House Money Woes


Hydrangea at our old house. The one with the crappy/dreamy porch.

For nearly the last five years, I lived in rental houses that were in varying states of repair. The first house we moved to in New Jersey was bigger than our Maryland house which was enough to ignore every other problem, and man were there problems with that place. We quickly found the oil heat barely heated and the plaster walls, though full of character, were full of chipping mess. Yet, I invited people over and entertained as often as someone who is new to a town with three small children can. I adored the ramshackle front porch because it was screened in so when the world felt like it was spinning out of control I could take a cup of tea out to my favorite chair (that didn’t fit INSIDE the house) and just take some deep breaths, the kind of satisfying breaths that can only come on a screened in porch.

The owner of that house went into foreclosure so within a year we moved on to a tiny little duplex that was barely big enough to contain us. In that house, we had a big, sunny kitchen where everyone gathered. I baked my heart out, learned how to eat healthy and just filled all those tiny rooms with such love that they were bursting even more than we thought they could. In both of these houses, we had no money. There were no choices to be made. The houses were way less than ideal but our life was what it was and we had better make the best of it.

We did.

Then, one day on a run I spotted this house, the house we’re in. I ran past it for months watching the for sale sign for any kind of new activity. I dreamed of this house. I pictured us in it, throwing parties in the backyard, cooking in the kitchen and filling the rooms with love. Through a million strokes of luck, and some strategic work on our part, we ended up in this house. First, we were renters and now we are set to be buyers, putting down roots for the very first time. Happy ending right?


For some reason, the closer we get to making this house permanent, all I seem to do is focus on all that I hate. The kitchen is laid out wrong. The floors are a mess. The lighting is terrible and the paint colors are wrong in every room. Let’s not even get into the thousand-year old roof and windows, the heat that makes a horrific sound when it kicks on and the attic bedroom that is either freezing cold or desert hot, never anything comfortably in between.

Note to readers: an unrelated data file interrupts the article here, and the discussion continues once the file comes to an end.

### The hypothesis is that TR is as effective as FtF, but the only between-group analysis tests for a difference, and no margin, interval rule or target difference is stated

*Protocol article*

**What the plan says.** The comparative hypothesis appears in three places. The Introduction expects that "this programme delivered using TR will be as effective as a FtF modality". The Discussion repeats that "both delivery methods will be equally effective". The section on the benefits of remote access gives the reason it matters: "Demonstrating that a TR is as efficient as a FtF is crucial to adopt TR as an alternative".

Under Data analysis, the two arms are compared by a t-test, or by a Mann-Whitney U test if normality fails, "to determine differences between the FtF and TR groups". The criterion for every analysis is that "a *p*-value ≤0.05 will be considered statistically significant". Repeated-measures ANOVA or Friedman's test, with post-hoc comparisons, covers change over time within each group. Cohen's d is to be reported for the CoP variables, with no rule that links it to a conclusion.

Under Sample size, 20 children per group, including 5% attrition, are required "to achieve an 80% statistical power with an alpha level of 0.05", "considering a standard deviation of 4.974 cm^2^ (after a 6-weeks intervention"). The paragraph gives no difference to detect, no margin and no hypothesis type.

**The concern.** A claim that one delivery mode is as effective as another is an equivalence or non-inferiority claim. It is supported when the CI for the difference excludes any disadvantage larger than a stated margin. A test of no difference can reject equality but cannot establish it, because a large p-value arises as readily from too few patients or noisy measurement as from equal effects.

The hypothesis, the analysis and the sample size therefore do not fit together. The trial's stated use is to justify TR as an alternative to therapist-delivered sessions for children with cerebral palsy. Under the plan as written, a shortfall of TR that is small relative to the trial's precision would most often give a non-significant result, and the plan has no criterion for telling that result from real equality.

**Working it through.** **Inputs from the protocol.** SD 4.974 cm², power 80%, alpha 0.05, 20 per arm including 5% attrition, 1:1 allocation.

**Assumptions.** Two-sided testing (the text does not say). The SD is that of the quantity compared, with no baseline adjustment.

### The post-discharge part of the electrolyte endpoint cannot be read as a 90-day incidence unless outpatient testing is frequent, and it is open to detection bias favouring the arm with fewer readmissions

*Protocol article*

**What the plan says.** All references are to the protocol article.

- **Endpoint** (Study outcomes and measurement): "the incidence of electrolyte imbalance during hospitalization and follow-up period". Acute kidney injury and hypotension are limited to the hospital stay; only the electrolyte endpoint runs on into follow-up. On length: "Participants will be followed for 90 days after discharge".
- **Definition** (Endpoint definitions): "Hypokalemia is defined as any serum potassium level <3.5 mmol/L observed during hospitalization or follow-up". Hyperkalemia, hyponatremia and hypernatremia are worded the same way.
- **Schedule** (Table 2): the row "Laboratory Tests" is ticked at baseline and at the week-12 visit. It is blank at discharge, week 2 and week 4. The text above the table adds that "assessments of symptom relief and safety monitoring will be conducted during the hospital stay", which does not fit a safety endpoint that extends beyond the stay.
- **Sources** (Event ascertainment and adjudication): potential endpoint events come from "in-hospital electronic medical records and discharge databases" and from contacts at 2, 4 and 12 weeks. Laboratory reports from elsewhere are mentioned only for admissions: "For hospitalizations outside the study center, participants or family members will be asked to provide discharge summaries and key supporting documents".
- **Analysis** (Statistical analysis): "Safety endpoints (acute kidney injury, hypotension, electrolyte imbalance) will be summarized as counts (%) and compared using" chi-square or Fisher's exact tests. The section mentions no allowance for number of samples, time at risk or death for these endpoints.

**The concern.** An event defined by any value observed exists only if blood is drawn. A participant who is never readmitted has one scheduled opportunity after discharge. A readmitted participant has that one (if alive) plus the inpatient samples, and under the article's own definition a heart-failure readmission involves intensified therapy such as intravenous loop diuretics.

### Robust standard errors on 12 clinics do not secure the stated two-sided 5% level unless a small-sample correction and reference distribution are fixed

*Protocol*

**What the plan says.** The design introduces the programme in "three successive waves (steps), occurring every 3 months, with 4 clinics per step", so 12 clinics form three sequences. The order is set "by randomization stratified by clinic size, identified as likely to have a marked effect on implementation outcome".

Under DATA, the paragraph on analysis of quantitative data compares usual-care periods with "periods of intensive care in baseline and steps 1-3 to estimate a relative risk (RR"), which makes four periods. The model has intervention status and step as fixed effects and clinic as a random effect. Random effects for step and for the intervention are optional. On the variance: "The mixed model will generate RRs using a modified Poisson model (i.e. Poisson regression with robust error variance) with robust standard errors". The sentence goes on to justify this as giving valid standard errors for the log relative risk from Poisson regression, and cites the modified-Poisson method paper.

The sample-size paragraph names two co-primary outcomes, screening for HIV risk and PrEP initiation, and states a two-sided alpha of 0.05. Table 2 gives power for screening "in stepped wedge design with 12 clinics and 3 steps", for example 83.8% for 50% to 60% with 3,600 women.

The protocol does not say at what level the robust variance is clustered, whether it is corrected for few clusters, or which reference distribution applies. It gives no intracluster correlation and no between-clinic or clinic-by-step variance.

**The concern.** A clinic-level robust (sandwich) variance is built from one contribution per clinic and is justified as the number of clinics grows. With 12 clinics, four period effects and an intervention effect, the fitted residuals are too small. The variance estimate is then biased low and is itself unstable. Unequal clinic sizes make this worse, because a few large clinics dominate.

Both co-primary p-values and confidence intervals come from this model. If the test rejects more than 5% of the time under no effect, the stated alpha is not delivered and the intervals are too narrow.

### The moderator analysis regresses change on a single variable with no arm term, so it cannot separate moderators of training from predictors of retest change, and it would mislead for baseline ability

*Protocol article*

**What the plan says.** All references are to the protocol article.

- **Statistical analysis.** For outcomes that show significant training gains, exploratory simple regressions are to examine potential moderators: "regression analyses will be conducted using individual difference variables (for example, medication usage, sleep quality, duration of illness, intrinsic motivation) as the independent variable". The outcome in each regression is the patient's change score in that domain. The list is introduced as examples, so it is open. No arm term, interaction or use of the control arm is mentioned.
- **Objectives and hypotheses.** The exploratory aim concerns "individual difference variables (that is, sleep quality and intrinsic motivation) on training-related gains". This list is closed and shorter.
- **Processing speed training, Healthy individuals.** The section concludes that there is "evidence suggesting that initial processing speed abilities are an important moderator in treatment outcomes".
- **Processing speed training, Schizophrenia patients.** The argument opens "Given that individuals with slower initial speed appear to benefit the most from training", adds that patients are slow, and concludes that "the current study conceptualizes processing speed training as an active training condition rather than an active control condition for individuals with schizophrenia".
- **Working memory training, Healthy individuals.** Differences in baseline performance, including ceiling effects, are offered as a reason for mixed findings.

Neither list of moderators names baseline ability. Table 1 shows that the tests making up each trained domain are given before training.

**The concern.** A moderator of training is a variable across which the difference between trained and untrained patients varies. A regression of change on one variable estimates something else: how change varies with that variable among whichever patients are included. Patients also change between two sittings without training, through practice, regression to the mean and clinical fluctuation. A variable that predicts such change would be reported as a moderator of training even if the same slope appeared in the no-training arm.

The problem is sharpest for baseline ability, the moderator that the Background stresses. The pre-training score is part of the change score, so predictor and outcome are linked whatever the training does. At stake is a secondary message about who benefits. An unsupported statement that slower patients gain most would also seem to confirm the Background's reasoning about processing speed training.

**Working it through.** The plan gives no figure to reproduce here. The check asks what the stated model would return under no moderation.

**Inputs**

Hydrangea at our new house. It's growing into something beautiful...I hope.

Hydrangea at our new house. It’s growing into something beautiful…I hope.

Why am I just now seeing these things? Why am I suddenly embarrassed to entertain? Why can’t I seem to find anything I love about the place that filled my dreams for months?

I have a theory. I know, you’re shocked right? My theory goes back to money. Before, when we were living in the less than desirable houses, we had no money. We were up to our necks paying off debt so we couldn’t even entertain thoughts of home improvement. We lived in the moment and the only time we looked ahead was to imagine ourselves out from under the cloud of owing the world our lives. I didn’t look at a single catalog. I didn’t pin a “Home” board on pinterest. I saw what I had and I found a way to love it.

Now, we’re almost finished owing anything. We’ve paid off massive debt and just have a few more loose ends to tie up which will happen in the very immediate future. All that is left is a life full of choices that we haven’t had in the last few years. We have to decide how to spend our money, or not. Suddenly the way our house looks makes me feel like it’s a reflection of how our life looks. All that work I did over the last few years to get comfortable with who I am, not what I had, seems to be falling away. The stress of these decisions can be paralyzing. I thought I was happy with exactly what I had and now that I have options I’m suddenly not happy anymore.

It’s funny really. All I wanted when we were paying off our debt was to have more choices. Now that I have them, all I’m wishing for is that dilapidated screened in porch.